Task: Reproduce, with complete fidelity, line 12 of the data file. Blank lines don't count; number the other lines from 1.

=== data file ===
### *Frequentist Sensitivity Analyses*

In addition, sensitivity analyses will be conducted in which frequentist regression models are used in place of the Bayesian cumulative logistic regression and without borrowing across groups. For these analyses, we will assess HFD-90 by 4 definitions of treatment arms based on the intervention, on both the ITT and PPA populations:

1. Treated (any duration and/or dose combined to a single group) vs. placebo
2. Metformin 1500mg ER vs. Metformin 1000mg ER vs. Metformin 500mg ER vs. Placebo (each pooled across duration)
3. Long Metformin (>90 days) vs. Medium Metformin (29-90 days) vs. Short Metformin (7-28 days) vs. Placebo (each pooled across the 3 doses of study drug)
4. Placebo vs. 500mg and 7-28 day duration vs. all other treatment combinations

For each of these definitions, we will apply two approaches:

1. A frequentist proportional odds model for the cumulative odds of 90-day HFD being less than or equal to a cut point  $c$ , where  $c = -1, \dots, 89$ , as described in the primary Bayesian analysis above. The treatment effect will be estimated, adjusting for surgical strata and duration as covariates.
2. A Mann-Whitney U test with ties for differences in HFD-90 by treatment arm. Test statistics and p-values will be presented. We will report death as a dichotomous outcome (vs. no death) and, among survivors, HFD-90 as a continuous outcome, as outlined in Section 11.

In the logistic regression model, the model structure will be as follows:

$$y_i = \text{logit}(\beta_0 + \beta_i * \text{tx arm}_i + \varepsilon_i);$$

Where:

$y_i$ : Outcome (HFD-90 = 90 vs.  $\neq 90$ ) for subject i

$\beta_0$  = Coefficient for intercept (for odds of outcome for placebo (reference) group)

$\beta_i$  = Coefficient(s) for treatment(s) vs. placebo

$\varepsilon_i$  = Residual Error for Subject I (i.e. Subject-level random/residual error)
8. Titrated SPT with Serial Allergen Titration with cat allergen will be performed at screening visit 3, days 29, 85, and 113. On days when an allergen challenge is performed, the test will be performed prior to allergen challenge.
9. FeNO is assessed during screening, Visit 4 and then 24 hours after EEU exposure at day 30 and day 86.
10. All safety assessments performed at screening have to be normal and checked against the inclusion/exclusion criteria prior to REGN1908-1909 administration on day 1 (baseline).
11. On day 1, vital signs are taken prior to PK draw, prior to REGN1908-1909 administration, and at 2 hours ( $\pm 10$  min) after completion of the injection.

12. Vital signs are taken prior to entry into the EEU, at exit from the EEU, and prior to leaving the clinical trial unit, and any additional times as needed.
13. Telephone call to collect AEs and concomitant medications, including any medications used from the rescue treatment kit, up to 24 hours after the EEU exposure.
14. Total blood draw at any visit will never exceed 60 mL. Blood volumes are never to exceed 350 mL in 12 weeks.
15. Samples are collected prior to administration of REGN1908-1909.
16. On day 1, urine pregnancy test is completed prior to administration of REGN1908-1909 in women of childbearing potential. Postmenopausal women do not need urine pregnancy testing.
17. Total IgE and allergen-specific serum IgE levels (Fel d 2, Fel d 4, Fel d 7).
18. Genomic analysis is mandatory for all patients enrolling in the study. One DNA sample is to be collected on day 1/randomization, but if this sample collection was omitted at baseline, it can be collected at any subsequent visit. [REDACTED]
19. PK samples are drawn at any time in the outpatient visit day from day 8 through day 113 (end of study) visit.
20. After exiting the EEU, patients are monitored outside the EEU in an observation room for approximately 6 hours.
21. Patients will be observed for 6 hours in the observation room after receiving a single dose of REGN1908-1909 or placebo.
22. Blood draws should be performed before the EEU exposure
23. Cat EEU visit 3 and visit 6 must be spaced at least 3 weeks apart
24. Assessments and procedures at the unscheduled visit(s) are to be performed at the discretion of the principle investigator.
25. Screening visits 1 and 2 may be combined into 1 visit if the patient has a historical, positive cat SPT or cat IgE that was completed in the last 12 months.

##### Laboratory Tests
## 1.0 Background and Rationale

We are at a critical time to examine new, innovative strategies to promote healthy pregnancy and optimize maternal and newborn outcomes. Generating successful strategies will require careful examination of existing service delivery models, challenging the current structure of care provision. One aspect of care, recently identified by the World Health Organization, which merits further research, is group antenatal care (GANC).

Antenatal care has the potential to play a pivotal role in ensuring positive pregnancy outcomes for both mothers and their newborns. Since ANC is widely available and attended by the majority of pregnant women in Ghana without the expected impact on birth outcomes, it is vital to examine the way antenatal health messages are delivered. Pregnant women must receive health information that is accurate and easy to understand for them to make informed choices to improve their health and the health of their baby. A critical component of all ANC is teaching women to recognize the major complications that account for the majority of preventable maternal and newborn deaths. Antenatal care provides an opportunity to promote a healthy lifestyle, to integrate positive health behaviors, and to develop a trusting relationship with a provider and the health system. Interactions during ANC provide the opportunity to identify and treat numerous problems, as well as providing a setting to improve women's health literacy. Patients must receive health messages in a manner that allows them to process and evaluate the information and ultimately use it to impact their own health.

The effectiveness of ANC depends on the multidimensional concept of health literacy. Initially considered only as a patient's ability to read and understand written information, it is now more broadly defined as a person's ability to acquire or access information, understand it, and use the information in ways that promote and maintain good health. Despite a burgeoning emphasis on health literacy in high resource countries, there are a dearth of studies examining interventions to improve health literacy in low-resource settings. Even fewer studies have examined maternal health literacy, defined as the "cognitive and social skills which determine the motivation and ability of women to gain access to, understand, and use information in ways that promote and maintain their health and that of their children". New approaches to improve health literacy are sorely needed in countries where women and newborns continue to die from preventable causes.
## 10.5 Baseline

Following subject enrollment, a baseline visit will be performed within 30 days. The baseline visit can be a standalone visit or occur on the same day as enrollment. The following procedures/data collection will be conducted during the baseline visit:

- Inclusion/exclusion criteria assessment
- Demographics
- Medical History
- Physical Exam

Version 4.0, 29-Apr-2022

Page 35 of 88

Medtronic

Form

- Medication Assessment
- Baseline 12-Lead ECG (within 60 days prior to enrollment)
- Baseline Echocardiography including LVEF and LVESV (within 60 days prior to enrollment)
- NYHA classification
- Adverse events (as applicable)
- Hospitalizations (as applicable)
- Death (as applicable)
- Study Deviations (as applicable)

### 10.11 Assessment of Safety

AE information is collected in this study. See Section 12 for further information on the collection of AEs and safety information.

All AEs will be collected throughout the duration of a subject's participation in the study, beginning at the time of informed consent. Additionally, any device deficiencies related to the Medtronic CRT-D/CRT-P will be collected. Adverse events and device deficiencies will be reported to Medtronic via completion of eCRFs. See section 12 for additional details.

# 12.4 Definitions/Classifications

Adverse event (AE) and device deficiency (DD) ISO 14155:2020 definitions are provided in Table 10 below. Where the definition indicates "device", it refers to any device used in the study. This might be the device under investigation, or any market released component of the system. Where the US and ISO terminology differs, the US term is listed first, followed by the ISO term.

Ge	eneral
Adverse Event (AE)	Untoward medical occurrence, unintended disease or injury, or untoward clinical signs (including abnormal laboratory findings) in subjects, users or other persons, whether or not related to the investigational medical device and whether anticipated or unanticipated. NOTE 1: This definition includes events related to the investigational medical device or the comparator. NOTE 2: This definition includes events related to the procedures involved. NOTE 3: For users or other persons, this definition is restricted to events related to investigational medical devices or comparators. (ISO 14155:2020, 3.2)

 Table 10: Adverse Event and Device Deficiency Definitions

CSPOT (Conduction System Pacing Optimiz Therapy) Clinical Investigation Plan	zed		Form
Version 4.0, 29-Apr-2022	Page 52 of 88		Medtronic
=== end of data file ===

Where: